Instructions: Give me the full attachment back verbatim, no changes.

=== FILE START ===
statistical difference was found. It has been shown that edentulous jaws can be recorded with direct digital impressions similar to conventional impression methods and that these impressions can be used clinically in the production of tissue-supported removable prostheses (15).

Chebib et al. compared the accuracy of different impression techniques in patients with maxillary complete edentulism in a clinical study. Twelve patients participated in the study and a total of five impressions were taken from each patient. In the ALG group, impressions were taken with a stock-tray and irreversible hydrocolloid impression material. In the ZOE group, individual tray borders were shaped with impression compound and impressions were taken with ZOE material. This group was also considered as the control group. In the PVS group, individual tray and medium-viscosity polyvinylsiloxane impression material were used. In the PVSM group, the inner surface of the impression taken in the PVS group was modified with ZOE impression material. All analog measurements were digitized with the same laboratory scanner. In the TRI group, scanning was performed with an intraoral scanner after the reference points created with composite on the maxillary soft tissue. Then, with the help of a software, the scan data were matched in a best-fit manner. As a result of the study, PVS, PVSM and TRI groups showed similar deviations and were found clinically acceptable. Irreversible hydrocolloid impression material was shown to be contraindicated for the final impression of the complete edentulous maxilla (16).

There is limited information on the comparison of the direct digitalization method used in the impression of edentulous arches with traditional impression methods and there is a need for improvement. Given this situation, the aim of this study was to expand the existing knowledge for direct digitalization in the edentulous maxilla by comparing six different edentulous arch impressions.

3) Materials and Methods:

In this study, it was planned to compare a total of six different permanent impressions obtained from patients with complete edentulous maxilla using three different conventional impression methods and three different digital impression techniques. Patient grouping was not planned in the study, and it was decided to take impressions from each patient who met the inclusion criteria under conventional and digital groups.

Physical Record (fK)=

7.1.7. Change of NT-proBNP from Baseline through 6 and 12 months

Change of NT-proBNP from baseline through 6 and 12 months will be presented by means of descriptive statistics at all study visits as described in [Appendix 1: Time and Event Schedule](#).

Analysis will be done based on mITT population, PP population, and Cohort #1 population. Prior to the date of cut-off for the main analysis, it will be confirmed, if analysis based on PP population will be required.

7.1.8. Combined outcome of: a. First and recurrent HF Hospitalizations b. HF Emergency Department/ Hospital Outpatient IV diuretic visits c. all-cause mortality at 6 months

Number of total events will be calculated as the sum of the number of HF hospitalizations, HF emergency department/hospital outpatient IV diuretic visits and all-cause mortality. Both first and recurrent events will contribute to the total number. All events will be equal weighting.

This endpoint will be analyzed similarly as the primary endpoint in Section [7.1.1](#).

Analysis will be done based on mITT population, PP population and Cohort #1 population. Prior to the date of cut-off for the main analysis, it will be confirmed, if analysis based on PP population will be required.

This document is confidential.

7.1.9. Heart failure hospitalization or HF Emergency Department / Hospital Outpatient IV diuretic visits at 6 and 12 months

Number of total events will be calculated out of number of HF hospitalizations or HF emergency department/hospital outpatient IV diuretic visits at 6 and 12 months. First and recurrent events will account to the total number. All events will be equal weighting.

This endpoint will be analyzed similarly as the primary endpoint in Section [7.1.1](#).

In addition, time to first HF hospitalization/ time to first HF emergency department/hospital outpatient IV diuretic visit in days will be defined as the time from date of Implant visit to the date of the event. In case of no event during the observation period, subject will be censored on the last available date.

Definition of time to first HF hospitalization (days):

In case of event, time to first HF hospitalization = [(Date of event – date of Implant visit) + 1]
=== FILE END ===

statistical difference was found. It has been shown that edentulous jaws can be recorded with direct digital impressions similar to conventional impression methods and that these impressions can be used clinically in the production of tissue-supported removable prostheses (15).

Chebib et al. compared the accuracy of different impression techniques in patients with maxillary complete edentulism in a clinical study. Twelve patients participated in the study and a total of five impressions were taken from each patient. In the ALG group, impressions were taken with a stock-tray and irreversible hydrocolloid impression material. In the ZOE group, individual tray borders were shaped with impression compound and impressions were taken with ZOE material. This group was also considered as the control group. In the PVS group, individual tray and medium-viscosity polyvinylsiloxane impression material were used. In the PVSM group, the inner surface of the impression taken in the PVS group was modified with ZOE impression material. All analog measurements were digitized with the same laboratory scanner. In the TRI group, scanning was performed with an intraoral scanner after the reference points created with composite on the maxillary soft tissue. Then, with the help of a software, the scan data were matched in a best-fit manner. As a result of the study, PVS, PVSM and TRI groups showed similar deviations and were found clinically acceptable. Irreversible hydrocolloid impression material was shown to be contraindicated for the final impression of the complete edentulous maxilla (16).

There is limited information on the comparison of the direct digitalization method used in the impression of edentulous arches with traditional impression methods and there is a need for improvement. Given this situation, the aim of this study was to expand the existing knowledge for direct digitalization in the edentulous maxilla by comparing six different edentulous arch impressions.

3) Materials and Methods:

In this study, it was planned to compare a total of six different permanent impressions obtained from patients with complete edentulous maxilla using three different conventional impression methods and three different digital impression techniques. Patient grouping was not planned in the study, and it was decided to take impressions from each patient who met the inclusion criteria under conventional and digital groups.

Physical Record (fK)=

7.1.7. Change of NT-proBNP from Baseline through 6 and 12 months

Change of NT-proBNP from baseline through 6 and 12 months will be presented by means of descriptive statistics at all study visits as described in [Appendix 1: Time and Event Schedule](#).

Analysis will be done based on mITT population, PP population, and Cohort #1 population. Prior to the date of cut-off for the main analysis, it will be confirmed, if analysis based on PP population will be required.

7.1.8. Combined outcome of: a. First and recurrent HF Hospitalizations b. HF Emergency Department/ Hospital Outpatient IV diuretic visits c. all-cause mortality at 6 months

Number of total events will be calculated as the sum of the number of HF hospitalizations, HF emergency department/hospital outpatient IV diuretic visits and all-cause mortality. Both first and recurrent events will contribute to the total number. All events will be equal weighting.

This endpoint will be analyzed similarly as the primary endpoint in Section [7.1.1](#).

Analysis will be done based on mITT population, PP population and Cohort #1 population. Prior to the date of cut-off for the main analysis, it will be confirmed, if analysis based on PP population will be required.

This document is confidential.

7.1.9. Heart failure hospitalization or HF Emergency Department / Hospital Outpatient IV diuretic visits at 6 and 12 months

Number of total events will be calculated out of number of HF hospitalizations or HF emergency department/hospital outpatient IV diuretic visits at 6 and 12 months. First and recurrent events will account to the total number. All events will be equal weighting.

This endpoint will be analyzed similarly as the primary endpoint in Section [7.1.1](#).

In addition, time to first HF hospitalization/ time to first HF emergency department/hospital outpatient IV diuretic visit in days will be defined as the time from date of Implant visit to the date of the event. In case of no event during the observation period, subject will be censored on the last available date.

Definition of time to first HF hospitalization (days):

In case of event, time to first HF hospitalization = [(Date of event – date of Implant visit) + 1]